While these expositions are indispensable in kindling interest in Indian political thought, they also suffer from a few limitations. First, they restrict political thinking to a genre of texts by specialists. Thus, some portions of the epics and many niti (prudence/practical wisdom) manuals qualify, whereas popular literary and cultural narratives are barely mentioned. And yet, as we will see, the actual transmission and discussion of practical political wisdom is adumbrated in genre defiant collections like the Panchatantra. Second, the epics, especially the Ramayana, are imbued with mythic rationale such that the notions of a divine king, and ‘Ram Rajya’ as an ideal kingdom, cannot be isolated from a theological analysis. Also, the epics provide normative visions of the origins and sustenance of right order in the cosmos, society, kingdom and family, which have received extensive treatment in Indological literature. Niti is present but overshadowed by the prescriptive and legislative enterprise in the epics, and awaits future analysis. Third, the overemphasis on Kautilya’s Arthashastra as the epitome of ‘realist’ thought has occluded internal debates regarding educating and advising rulers and ensuring that power is accumulated and wielded for welfare rather than self-aggrandisement. Fourth, the authors mentioned above themselves admit that the manual corpus such as Chanakyaniti or Nitisara are overtly didactic and tend to assert rather than argue; there is also an impression that they do not add to principles propounded by the Mahabharata or Kautilya, and are dubbed ‘colourless summaries’ (Altekar 2001: 19; Mehta 1996: 84, 128). For instance, the niti manuals advise seeking out equals as friends, but do not address the problem of false friends and unequal friendships, which nevertheless occur in ordinary life. There is no discursive engagement with the ideals espoused by canonical texts and thinkers, be it prudence or friendship or peace, as we will see in the texts chosen here. As a result, these approaches fulfil an archival agenda through which students are apprised of the rationale underlying divine kingship, or hierarchical social order, or the balance between spiritual and temporal powers. They do not provoke us to reflect on whether Kautilya’s political realism, say regarding war and peace, was criticised by traditional teachers who might otherwise agree with his worldly wisdom, and what that might teach us about different kinds of realism. They do not enlighten us on the hope and despair about reconciling virtue, especially practical wisdom (niti), with human ends such as acquiring knowledge (jinanam), good friends, love (kama), wealth and kingdoms (artha), or doing one’s duty (dharma), as do the narratives.
In the Greek context, Stephen G. Salkever has noted that traditional genre expectations must not inhibit political theorists from bringing narrative history, imaginative literature and self-conscious philosophising into dialogue with one another when delving into politics and human action (Salkever 2009:4-5). Wherever there is logoi, or articulate speech about human nature and its relationship to nature as a whole, be it in imaginative literature or narrative history, it should be brought into dialogue with the logoi of our present institutions and practices to fine-tune the judgment of citizens about what constitutes ‘the good life’ and right political action. For political thinking must attend not only to modern concerns like securing equal liberty and a social minimum, but also to instilling practical wisdom in citizens and intellectuals on enduring political problems such as politicians who defy wise counsel, unbridled ambitions of the elite, or even erotic misadventures of the youth.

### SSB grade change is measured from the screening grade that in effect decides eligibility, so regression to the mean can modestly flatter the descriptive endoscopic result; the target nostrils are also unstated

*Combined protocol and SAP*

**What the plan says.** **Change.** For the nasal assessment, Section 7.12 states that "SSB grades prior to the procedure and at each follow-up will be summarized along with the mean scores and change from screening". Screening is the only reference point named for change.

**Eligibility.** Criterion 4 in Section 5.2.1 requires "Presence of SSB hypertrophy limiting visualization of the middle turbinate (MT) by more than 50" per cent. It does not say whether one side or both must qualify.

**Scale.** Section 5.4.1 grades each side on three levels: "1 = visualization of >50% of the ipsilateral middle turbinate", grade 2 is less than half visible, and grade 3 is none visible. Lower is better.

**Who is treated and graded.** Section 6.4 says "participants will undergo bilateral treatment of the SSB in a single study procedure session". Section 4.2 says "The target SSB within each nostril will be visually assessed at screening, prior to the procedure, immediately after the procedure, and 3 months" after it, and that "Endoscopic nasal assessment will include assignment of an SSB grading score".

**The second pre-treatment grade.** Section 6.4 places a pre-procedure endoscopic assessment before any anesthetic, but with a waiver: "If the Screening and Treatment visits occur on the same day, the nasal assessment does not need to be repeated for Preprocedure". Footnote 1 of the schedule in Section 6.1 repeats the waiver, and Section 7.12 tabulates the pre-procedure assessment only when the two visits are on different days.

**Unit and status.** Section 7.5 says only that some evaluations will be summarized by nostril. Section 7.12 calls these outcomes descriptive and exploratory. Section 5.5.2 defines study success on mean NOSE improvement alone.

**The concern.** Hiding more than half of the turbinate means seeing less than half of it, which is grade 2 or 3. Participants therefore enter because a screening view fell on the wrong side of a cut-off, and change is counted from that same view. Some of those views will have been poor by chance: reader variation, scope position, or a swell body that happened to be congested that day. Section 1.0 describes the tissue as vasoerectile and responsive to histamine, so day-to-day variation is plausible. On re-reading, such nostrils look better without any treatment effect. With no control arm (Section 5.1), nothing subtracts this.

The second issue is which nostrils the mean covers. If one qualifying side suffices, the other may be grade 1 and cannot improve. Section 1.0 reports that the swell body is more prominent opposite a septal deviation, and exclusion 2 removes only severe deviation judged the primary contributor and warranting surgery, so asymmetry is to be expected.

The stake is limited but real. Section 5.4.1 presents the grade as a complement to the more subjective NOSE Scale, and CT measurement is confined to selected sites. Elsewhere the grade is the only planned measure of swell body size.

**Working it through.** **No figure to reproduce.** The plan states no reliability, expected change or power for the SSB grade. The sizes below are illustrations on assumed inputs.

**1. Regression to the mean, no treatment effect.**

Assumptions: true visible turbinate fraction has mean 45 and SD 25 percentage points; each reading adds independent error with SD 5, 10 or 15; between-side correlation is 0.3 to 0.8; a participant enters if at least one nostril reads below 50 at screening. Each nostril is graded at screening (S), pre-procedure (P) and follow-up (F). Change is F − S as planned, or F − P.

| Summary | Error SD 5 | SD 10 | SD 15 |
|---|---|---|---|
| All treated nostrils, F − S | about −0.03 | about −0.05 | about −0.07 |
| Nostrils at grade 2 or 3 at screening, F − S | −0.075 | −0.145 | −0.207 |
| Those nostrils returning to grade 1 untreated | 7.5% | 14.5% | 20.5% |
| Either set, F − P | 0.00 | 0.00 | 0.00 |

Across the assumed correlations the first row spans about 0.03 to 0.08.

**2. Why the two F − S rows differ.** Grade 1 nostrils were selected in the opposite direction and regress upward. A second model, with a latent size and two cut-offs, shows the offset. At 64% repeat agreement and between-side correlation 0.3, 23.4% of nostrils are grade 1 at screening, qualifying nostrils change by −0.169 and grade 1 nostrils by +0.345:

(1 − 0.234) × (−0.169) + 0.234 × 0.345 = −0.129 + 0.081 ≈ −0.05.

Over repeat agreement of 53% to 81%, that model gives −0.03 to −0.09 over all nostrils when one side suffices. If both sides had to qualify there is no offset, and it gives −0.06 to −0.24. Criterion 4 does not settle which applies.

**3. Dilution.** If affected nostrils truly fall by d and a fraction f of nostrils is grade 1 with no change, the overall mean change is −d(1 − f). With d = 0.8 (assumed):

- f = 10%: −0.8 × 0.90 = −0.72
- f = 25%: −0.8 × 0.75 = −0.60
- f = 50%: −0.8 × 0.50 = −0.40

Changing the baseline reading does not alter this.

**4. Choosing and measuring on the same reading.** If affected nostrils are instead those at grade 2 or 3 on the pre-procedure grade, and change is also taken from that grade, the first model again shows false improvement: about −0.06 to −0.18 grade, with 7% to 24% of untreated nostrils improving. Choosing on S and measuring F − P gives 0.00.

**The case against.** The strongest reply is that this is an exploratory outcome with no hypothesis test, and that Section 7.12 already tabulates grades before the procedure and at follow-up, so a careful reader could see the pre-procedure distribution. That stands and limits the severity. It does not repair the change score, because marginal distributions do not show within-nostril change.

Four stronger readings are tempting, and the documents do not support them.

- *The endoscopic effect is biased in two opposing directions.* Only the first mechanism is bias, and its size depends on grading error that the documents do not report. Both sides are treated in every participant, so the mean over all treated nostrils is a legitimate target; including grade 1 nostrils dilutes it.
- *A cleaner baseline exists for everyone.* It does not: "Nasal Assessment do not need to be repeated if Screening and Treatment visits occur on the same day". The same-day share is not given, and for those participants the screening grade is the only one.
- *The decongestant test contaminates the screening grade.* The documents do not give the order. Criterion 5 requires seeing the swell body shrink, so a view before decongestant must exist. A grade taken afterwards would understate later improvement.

Apposite here is also Michael Freeden’s advice that political thinking must move towards an ‘interpretative realism’ where the general nature of the political in all its intricate expressions, including vernacular forms’ (Freeden 2012: 4), are explored. He counsels that the power aspect of politics, though permeating all of its forms as a core feature, does not offer a sufficient toolkit to decode the political, and that thinking politically should include, among others, ‘discourses containing the ranking of collective priorities and the distribution of social significance, languages of social order and disorder and construction and critique of social visions, as well as the wielding of discursive power’ (Freeden 2012:4-5).
Love and Friendship, Allan Bloom’s magisterial work on a series of Western literary classics starting from Rousseau through Stendhal, to Austen, Tolstoy, Shakespeare and Plato, provides a stunning rationale on why political thought must delve into literary classics. He argues that cultivating the imagination about the highest human ends such as love and friendship is best done not through pedantic explanations (which reduce them to power-play utility), but rather through timeless plays and novels that bring these experiences alive and unveil their ambiguities and conflicts (Bloom 1993: 30). Political theorists must care about not only justice claims but also about forging social virtues and strengthening bonds of solidarity, which require that they attend to a whole gamut of human passions such as pleasure, revenge, love of glory, and so on. In love and friendship, humans discover their incompleteness, which propels them to seek exclusive relationships, wherein they learn to exercise courage, generosity, trust and sacrifice. As experiences, love and friendship compel humans to defy law and custom and resist being tamed by authority, be it of the family or state. Through them, humans are also lifted above self-interest to seek the good of the other and to accept the inequality, and even absence, of the benefits received. This makes love and friendship unlike political justice, where there is merely an attempt to induce through rewards and punishments the kind of association that friends and lovers have without the need for either’ (Bloom 1993: 548-549). Moreover, love and friendship can often come into conflict due to the imperious demands they make on individuals for loyalty and exclusivity, which is best captured in literary works rather than avowedly political tracts.
Following these leads, I have plunged into ‘imaginative literature’ or ‘vernacular discourses’ and brought self-conscious philosophising to bear on the same. In the Indian context, while the narrative history of epics is plumbed for political ideas, the imaginative literature of the past has been largely neglected. This is particularly glaring since many of the literary classics avowedly concern themselves with educating the young and ambitious about the right means to acquiring the triple ends of pleasure, wealth and kingdoms, distinguishing between friends and enemies, circumstances conducive to the practice of virtues in war and peace, and so on.